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Proposed 17th Street Closure Would Reduce Safety & Security For Existing Residents Around Monogram Project

Over the last 8+ years I’ve written about the view from my balcony many times, including last Friday. Today’s post is about three locations I’ve covered separately: former CPI building, 17th St, and the former CPI parking lot:

Turns out the Kansas City developer isn’t keen on making 17th Street two-way as I suggested last year — he wants the city to abandon it for his private project. Board Bill 64 cites “Monogram Building LLC will use vacated area to improve safety and security.”  What about the safety of everyone else who lives adjacent? Not having access to 17th Street will reduce our safety & security!

Looking South on 17th St from Washington Ave, this bit is one-way in the direction we are looking
Looking South on 17th St from Washington Ave, this bit is one-way in the direction we are looking
This view looks at the intersection of St. Charles (1-way WB) and 17th toward Locust (2-way)
This view looks at the intersection of St. Charles (1-way WB) and 17th toward Locust (2-way)

I get it — they want residents in the Monogram to be able to park in the new building and walk to their building safely, but their safety shouldn’t come at our expense. We all use 17th Street to access Washington Ave via foot & vehicle. We have a vacant commercial space that’s visible from Washington Ave. Also cut off from access to Washington Ave would be the former Dragon Trading building, Blu, Leather Trades. etc.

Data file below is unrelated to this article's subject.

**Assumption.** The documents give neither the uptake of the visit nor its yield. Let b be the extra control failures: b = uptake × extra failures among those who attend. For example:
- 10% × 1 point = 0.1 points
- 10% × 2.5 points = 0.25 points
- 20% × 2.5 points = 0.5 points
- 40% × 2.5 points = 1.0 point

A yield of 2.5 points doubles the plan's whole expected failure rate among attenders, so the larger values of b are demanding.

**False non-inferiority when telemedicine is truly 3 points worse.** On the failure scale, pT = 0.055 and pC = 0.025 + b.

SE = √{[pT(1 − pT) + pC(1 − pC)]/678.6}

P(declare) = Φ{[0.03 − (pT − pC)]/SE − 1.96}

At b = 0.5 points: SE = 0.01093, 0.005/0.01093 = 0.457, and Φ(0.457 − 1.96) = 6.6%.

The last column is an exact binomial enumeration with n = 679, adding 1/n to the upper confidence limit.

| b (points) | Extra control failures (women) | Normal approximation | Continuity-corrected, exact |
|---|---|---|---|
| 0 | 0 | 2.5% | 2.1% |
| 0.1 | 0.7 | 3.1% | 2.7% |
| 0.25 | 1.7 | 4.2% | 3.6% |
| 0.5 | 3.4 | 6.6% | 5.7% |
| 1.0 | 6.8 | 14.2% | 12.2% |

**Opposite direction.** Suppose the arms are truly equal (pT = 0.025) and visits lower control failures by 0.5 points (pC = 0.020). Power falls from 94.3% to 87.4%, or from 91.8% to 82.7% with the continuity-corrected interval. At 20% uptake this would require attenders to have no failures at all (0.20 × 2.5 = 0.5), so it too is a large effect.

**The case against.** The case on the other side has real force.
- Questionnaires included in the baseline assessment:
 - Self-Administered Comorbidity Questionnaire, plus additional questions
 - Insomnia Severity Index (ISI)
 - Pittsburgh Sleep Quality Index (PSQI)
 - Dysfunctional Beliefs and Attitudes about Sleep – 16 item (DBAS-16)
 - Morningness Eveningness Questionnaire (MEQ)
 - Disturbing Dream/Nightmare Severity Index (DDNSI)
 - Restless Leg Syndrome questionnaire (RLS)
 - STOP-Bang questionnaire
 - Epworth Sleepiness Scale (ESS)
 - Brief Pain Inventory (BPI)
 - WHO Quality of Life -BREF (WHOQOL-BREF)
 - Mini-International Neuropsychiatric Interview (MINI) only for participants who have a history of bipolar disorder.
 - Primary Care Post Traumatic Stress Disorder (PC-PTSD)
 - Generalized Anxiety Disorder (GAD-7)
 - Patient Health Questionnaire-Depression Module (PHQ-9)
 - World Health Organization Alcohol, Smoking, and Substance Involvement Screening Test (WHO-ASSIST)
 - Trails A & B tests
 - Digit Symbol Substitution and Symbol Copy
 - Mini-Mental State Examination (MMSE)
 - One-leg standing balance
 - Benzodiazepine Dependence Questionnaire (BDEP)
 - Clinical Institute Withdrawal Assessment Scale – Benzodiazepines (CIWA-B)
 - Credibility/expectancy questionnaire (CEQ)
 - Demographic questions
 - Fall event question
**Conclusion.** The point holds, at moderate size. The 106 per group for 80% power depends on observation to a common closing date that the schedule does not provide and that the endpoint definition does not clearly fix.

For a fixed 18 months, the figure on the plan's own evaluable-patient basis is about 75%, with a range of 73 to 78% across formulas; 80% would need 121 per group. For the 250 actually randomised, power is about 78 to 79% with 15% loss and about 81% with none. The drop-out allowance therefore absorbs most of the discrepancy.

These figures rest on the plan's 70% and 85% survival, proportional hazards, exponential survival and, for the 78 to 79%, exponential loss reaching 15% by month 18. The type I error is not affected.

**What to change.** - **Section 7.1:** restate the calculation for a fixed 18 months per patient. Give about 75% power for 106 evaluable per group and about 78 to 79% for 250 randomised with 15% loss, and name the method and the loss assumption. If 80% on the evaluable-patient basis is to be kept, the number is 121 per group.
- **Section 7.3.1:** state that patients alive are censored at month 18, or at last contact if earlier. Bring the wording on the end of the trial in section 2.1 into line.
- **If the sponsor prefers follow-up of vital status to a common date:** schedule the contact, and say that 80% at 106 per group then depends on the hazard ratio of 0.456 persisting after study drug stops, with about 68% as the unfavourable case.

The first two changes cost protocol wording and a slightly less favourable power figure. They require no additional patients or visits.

This block of public property measures 50′ x 150′, or 7,500 square feet. Ideally 17th Street would remain public. But if the city will cave and butcher our street grid again. we get something in return. In exchange, the developer should give 16.5′ of the East end of the lot so the 16th St right-of-way would be 50′, instead of 33.5′. This is 2,475 square feet. This would permit two-way traffic (18′), parking (14′) and generous sidewalks (18′) on both sides.  They’d pay to reconstruct the West side of the widened 16th Street.

The significantly narrower 16th St is one-way northbound -- the opposite of 17th
The significantly narrower 16th St is one-way northbound — the opposite of 17th

Additionally, St. Charles St (which is a glorified alley) should be widened from 38 feet to 50 feet so there’s room for 2-way traffic. trash & recycling dumpsters, moving vans, etc.  A would require another 2,184 sq ft (12′ x 182′).

So we give up 7,500 sq ft in public property, but gain back 4,659 sq ft — a net loss of 2,841 sq ft.  I’d prefer a zero loss of public right-of-way, but if they rebuilt the West side of 16th I could see it as a fair reallocation that could benefit everyone.

I ask that everyone reading this post to contact their Alderman before Friday and ask them to vote against the bill as written or amend it as I suggest above.

— Steve Patterson

 

 

 

18th & Market St: Pedestrians Must Wait While Vehicles Turn Opposite Direction

Recently my husband and I were walking/rolling back toward our loft from the Union Station MetroLink Station. For some reason we were on the East side of 18th — usually I’m on the West side. However, both sides are equally poorly designed and maintained.

Anyway, we’re Northbound on the East side of 18th as we approach Market St and I notice something I’d never seen before: Northbound vehicles get a green light but pedestrians don’t get a walk signal while the left arrow is on. Since NB vehicles are turning left I get why pedestrians on the West side of 18th St aren’t given a walk signal. You’d never want to give pedestrians the ok to walk while drivers get a left arrow — like at Tucker & Olive and Tucker & Locust.